Heteropessimism is everywhere, it seems, from our newsfeeds to our brunch conversations and now, also, in our book clubs. This gender malaise plays out in contemporary literary fiction with the proliferation of the "sad girl novel," where overeducated, underemployed, mostly white women of questionable mental health float into and out of vaguely concerning entanglements with men who treat them pretty badly, in ways that are not always consensual.1 Roll call: Sally Rooney's Conversations with Friends and Normal People, Megan Nolan's Acts of Desperation, Naoise Dolan's Exciting Times, Ottessa Moshfegh's My Year of Rest and Relaxation, Lillian Fishman's Acts of Service, and, to a certain extent, Raven Leilani's Luster, too. The structure of these novels, which treats the self-perpetuating, recursive nature of these relationships as inevitable, even as the narrator dispassionately illuminates their ills, is a neat encapsulation of the vibe shift towards heteropessimism that we have come to expect in our politics, our personal lives, and our cultural production: men are trash, and don't we wish we could stop wanting them so?

Except the romance genre whose very premise is the inherent merits of dating men doesn't quite seem to agree. One look at the recent boom in sales of romance novels, currently at their highest in over a decade, would seem to challenge heteropessimism's claim as the defining mood of our era.2 What's going on?

In her groundbreaking study of the genre and its consumers, Reading the Romance, Janice Radway cautions against analyses that ascribe publishing and sales trends solely to shifts in readers' emotional and political lives, reminding us that book buying "is affected and at least partially controlled by the material nature of book publishing as a socially organized technology of production and distribution."3 This development must therefore be understood in the wider context of the explosion of online self-publishing, which has revolutionized the romance genre in particular, and the growing influence of social media communities like Bookstagram and BookTok.4 Yet commentators both within and outside the publishing industry have, in contrast to Radway's warning, principally ascribed this boom in sales to two sociological shifts within the readerly public. First, there's the desire for predictably happy endings in a moment of social upheaval.5 Second, there's a proliferation of writers of color who are heralded (though perhaps slightly prematurely) as transforming the face of a historically very white genre.6 Revenue-driven "diversity" pushes only succeed when there is diverse talent to be had, and many of these new "star" writers including such household names as Jasmine Guillory and Talia Hibbert, as well as niche favorites like Helen Hoang, Sonali Dev, and Alisha Rai are enthusiastically heeding the industry's call, with loyal fanbases amassing behind them.7

On the surface, though, the enthusiasm of both writers and readers of color for the romance shtick seems even more at odds than that of white women with the heteropessimist zeitgeist. After all, women of color in particular would be well within their rights to adopt a heteropessimist orientation towards gendered relations, with Black and Indigenous women far more likely than white women to suffer sexual violence, immigrant women in general disproportionately affected by domestic violence and related homicides, and South Asian women especially vulnerable to underreporting intimate partner violence in their relationships.8 Yet, because this intensified vulnerability to harm (and the diminished likelihood of romantic satisfaction) is paired with the slightly contradictory sense of solidarity with men of color around the fact of racism, heteroidealism is just as accessible an adaptive strategy as heteropessimist cynicism.9 In this context, I define heteroidealism as a positively valenced ideological strategy and emotional orientation to heterosexuality which sees women of color pursuing what they hope will be fulfilling romantic relationships with men in service of, not in spite of, the desire for liberation from oppression. Here, I see heteroidealist women of color leveraging the predictable structure of the romance genre to imagine themselves a) resolving racist injuries felt at the level of the individual and b) building solidarity in service of an anti-oppressive future at a societal level, particularly though not exclusively with men of color.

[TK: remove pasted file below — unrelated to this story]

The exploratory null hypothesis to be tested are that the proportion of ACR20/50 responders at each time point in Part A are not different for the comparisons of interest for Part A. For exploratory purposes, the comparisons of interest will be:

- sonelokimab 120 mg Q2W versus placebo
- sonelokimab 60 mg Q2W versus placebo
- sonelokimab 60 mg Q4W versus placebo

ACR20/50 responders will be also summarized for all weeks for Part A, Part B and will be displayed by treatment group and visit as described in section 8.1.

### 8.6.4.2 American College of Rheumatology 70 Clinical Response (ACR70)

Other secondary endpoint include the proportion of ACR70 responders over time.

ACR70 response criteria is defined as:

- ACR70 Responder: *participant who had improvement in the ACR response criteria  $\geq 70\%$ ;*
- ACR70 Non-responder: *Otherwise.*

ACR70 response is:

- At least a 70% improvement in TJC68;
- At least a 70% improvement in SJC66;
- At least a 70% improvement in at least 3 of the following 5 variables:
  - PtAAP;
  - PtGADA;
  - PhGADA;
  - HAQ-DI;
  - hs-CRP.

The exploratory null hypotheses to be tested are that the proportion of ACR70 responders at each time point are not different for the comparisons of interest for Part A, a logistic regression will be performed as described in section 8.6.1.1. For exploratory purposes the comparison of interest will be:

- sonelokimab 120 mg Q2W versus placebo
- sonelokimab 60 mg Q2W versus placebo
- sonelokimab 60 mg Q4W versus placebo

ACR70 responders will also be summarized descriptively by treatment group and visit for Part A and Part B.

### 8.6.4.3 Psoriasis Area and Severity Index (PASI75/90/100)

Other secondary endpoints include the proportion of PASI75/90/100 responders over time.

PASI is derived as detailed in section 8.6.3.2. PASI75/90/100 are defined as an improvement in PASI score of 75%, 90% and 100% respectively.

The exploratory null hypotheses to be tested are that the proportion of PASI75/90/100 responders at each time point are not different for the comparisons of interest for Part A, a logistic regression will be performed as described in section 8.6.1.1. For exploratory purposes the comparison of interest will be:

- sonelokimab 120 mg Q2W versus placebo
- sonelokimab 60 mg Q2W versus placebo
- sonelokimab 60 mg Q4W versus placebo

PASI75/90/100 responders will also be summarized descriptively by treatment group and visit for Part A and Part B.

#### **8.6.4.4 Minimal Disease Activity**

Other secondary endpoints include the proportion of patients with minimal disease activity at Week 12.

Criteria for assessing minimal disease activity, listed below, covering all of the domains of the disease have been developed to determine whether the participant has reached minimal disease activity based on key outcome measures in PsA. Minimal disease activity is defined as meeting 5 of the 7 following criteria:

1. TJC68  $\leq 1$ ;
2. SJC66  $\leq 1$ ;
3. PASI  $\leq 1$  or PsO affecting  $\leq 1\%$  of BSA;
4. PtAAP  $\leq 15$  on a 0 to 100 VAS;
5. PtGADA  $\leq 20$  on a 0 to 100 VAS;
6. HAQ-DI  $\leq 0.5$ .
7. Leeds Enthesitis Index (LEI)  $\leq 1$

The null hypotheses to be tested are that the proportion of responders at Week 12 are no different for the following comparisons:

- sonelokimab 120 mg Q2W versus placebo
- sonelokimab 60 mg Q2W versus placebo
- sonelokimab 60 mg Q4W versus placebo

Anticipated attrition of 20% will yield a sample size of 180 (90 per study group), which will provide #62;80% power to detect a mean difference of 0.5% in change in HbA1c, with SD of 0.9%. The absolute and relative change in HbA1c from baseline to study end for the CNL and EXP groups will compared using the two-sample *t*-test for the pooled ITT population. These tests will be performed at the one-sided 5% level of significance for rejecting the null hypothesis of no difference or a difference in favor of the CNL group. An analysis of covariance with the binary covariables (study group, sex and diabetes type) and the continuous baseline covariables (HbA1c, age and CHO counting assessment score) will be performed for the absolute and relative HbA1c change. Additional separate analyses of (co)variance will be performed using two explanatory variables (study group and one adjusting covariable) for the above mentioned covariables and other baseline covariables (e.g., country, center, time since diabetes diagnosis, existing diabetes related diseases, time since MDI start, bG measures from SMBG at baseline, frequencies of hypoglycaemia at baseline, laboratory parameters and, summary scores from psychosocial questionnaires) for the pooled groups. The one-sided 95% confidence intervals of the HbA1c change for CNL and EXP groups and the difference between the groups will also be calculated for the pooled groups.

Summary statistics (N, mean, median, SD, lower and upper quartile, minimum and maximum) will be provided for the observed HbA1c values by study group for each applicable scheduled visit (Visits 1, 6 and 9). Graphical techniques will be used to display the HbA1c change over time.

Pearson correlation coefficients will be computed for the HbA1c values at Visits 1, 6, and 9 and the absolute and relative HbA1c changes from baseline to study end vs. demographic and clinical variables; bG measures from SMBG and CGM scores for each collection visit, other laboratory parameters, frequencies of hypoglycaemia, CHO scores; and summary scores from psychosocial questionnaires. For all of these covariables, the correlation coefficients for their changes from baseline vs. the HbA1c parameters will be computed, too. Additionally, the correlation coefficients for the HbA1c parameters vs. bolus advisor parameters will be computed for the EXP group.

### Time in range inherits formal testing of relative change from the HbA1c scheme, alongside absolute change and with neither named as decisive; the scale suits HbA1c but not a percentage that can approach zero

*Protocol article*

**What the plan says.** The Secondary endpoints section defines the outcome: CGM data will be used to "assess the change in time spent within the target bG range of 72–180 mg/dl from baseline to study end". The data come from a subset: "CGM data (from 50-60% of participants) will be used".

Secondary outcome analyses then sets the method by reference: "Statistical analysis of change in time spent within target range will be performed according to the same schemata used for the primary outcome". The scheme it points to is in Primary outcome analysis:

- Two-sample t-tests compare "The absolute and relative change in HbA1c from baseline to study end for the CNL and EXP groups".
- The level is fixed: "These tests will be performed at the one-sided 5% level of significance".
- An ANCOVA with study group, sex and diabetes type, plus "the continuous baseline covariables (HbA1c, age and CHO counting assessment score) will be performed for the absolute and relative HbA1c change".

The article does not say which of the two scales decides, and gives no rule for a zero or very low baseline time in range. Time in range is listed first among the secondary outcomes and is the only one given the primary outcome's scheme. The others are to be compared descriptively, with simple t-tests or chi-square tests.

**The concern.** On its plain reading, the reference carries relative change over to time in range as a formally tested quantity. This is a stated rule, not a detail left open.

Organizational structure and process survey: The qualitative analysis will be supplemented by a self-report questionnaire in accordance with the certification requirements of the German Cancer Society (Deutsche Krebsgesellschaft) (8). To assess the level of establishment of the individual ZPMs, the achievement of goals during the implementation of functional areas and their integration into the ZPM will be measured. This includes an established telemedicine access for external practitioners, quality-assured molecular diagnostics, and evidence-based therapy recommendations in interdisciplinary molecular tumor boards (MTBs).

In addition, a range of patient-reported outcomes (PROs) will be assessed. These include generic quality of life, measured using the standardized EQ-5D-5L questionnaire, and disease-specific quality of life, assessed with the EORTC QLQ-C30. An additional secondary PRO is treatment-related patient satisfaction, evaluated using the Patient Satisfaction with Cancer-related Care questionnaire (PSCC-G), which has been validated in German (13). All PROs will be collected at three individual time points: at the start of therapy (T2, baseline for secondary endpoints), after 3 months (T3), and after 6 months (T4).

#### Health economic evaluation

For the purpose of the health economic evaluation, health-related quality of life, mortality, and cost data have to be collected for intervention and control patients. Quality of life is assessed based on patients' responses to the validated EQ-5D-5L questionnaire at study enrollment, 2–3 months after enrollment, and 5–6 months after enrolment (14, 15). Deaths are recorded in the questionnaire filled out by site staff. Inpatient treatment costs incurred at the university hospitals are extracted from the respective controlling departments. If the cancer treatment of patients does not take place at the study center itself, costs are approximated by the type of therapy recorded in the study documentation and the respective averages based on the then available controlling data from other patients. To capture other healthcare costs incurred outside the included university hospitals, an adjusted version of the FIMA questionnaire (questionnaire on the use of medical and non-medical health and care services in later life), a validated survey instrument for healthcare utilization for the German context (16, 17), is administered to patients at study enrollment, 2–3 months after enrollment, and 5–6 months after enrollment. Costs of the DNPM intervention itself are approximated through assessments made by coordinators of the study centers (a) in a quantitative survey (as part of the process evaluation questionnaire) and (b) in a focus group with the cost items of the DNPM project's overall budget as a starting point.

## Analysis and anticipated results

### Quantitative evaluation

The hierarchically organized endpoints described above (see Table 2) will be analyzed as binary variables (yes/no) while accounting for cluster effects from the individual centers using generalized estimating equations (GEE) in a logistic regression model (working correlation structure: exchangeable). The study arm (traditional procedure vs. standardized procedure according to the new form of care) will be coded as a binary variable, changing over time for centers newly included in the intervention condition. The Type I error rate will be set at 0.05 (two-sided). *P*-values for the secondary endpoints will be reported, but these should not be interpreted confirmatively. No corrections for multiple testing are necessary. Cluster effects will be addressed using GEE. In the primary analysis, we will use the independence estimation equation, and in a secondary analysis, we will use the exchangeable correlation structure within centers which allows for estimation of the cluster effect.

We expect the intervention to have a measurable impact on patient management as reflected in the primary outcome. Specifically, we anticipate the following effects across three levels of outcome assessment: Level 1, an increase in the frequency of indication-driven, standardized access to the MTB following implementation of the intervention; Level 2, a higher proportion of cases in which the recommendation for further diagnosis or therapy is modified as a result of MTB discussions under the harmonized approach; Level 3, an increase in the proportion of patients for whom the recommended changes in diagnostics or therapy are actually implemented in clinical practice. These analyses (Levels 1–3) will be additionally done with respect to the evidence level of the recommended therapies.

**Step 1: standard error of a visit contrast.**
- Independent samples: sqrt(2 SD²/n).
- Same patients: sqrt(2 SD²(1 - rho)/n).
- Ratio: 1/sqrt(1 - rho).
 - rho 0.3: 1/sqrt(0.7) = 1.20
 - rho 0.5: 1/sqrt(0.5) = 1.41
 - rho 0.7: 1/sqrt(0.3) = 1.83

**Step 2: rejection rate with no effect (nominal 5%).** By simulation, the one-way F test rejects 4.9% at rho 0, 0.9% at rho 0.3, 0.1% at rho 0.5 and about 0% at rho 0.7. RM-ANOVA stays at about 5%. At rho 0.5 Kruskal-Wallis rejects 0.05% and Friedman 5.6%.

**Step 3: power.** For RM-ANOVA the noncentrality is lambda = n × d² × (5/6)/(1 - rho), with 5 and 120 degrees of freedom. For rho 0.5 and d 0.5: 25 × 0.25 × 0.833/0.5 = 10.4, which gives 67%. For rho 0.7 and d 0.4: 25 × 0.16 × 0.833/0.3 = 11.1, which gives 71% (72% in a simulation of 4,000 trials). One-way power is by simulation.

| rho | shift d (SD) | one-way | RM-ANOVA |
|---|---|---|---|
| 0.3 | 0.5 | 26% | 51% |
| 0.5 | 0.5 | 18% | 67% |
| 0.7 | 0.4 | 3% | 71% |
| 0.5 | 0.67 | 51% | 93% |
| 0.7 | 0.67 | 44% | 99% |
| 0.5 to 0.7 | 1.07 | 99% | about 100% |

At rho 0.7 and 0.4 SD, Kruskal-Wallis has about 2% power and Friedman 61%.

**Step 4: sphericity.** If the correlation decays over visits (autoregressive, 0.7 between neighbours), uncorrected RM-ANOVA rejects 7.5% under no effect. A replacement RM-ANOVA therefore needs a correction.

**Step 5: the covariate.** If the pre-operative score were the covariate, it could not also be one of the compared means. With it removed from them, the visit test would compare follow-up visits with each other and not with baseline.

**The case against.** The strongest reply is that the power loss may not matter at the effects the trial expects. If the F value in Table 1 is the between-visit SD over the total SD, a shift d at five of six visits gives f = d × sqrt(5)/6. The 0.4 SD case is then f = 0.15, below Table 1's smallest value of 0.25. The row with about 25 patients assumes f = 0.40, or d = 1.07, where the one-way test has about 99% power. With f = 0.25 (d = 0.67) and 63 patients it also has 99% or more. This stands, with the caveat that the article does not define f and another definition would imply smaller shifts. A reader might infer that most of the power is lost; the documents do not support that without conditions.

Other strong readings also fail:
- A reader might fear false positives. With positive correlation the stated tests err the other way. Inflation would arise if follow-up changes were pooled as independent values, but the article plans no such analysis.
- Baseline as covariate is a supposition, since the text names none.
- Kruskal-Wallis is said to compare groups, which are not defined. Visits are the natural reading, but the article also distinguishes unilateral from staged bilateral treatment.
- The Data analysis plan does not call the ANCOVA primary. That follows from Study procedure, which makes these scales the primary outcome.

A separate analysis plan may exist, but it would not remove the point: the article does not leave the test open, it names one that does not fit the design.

The fact of race (and racialized misogyny) is always present in romance novels authored by American women of color, though different writers allow it varying amounts of space. In The Wedding Date (2018), the sparkling debut splash from "reigning [romance] queen" Jasmine Guillory, heroine Alexa certainly grapples with racism as structuring force through a plot point centering on the criminalization of Black teenagers, but the novel primarily engages with oppression as a social ill experienced at the level of the individual.10 Though highly educated and employed in an important political post, Alexa is a single, plus-size Black woman in her thirties who falls for Drew, a conventionally attractive white doctor who has apparently only ever dated sorority girl-meets-Barbie lookalikes before getting trapped in an elevator with Alexa and convincing her to pretend to be his girlfriend at an ex's wedding. Though Guillory never explicitly addresses the Alexa-Drew union's social improbability, it drives the bulk of the plot development. The novel starts with the classic "fake dating" trope, but Guillory quickly abandons the ruse in favor of the internal turmoil caused by Alexa's insecurities over failing to match up to Drew's previous romantic choices and his perceived unwillingness to commit to a serious monogamous relationship. The "black moment" of the novel a genre-specific emotional beat, always in the form of a misunderstanding between the love interests that leads to a short-lived split is precipitated not by any external event.11 Instead, it comes from Alexa's meltdown after attending a party at which every "perfect honey blond with golden highlights . . . wearing those barely there dresses" confesses to having been dumped by Drew just as the relationship turned serious.12 Wracked with insecurity, terrified of being abandoned, Alexa throws a verbal hand grenade into their budding romance and sneaks out in the middle of the night. "You and I both know this is over," reads her characteristically passive-aggressive breakup note to Drew.13 This, like the rest of Alexa's communication, symbolically vests in Drew all the power in their relationship, because all worldly evidence points to this being true.14